The "controversial children's book" in question is "King and King," which is about, according to Winn, "a prince who, instead of marrying a princess, decides to marry her brother instead." Winn uses this book as the basis of a gotcha question (a recent trend at CNS) for presidential candidates: "Should teachers read the book to second graders as part of the school curriculum? Would you read it -- or have read it -- to your own children?" The results: "Republican hopefuls Fred Thompson and Mitt Romney don't think the book ... should be read to children, but Democrats John Edwards, Barack Obama and Hillary Clinton give it a qualified 'thumbs up.' "
Nowhere does Winn offer any evidence that the book has, in fact, ever been read or proposed to have been read by teachers to second graders as part of the school curriculum.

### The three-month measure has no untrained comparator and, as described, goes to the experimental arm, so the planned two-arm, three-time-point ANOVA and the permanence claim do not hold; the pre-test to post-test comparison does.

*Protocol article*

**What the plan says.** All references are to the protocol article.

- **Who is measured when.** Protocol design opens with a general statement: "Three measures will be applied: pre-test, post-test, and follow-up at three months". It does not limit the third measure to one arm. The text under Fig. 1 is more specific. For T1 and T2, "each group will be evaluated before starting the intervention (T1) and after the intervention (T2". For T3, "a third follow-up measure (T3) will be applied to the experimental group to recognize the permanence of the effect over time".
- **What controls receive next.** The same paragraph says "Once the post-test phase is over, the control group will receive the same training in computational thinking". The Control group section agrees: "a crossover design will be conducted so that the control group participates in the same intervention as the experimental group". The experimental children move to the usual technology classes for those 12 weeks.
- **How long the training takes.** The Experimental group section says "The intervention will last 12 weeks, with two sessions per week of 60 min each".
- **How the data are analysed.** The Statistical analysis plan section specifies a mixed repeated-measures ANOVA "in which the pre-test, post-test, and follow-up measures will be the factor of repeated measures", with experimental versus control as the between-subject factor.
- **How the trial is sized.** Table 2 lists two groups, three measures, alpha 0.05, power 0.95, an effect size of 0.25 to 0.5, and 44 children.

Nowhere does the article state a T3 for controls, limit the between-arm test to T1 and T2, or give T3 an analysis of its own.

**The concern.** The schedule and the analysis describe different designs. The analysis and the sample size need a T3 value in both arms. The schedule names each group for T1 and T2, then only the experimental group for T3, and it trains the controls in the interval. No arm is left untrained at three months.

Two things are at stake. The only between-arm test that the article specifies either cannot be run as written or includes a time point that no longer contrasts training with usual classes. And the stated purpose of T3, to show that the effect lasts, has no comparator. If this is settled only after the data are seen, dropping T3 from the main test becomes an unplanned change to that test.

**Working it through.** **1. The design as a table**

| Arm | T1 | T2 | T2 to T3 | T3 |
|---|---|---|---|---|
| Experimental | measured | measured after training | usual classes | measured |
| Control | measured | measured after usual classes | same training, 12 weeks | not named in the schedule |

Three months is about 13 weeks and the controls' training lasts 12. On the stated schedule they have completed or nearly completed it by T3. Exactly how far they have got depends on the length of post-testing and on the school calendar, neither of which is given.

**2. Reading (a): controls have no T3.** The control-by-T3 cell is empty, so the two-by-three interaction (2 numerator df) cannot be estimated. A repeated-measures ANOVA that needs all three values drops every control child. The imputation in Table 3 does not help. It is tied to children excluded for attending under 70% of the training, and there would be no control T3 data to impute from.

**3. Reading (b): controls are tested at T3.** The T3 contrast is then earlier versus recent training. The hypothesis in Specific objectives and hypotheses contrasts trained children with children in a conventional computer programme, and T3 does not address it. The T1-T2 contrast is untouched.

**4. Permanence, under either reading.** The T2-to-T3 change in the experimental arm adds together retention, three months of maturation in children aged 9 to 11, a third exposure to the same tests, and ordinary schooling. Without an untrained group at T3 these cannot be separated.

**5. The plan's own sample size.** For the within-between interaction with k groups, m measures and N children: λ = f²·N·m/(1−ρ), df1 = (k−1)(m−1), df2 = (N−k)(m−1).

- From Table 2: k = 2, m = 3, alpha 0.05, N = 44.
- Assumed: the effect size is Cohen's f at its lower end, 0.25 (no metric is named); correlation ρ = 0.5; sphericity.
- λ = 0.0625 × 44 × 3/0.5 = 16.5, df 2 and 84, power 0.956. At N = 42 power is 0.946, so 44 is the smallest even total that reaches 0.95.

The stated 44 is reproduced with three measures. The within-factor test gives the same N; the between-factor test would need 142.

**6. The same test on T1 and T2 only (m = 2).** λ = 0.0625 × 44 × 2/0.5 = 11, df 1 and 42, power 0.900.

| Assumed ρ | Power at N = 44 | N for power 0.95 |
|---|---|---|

Winn goes on to quote David Parker, "a Lexington, Mass., parent who has battled his school district over books like 'King and King.'" Not quite; as WorldNetDaily -- which has written numerous articles about Parker -- has noted, Parker's battle was over the book "Who's In A Family?" which "depicted at least two households led by homosexual partners." It's not a fiction book like "King and King"; rather, it shows how "a family can be made up in many different ways." Neither Winn nor Parker explain why that message is so objectionable, though Winn quotes Parker attacking "affirming and embracing and celebrating gay marriage and homosexual conduct in elementary school" -- again, the depiction-equals-approval fallacy at work.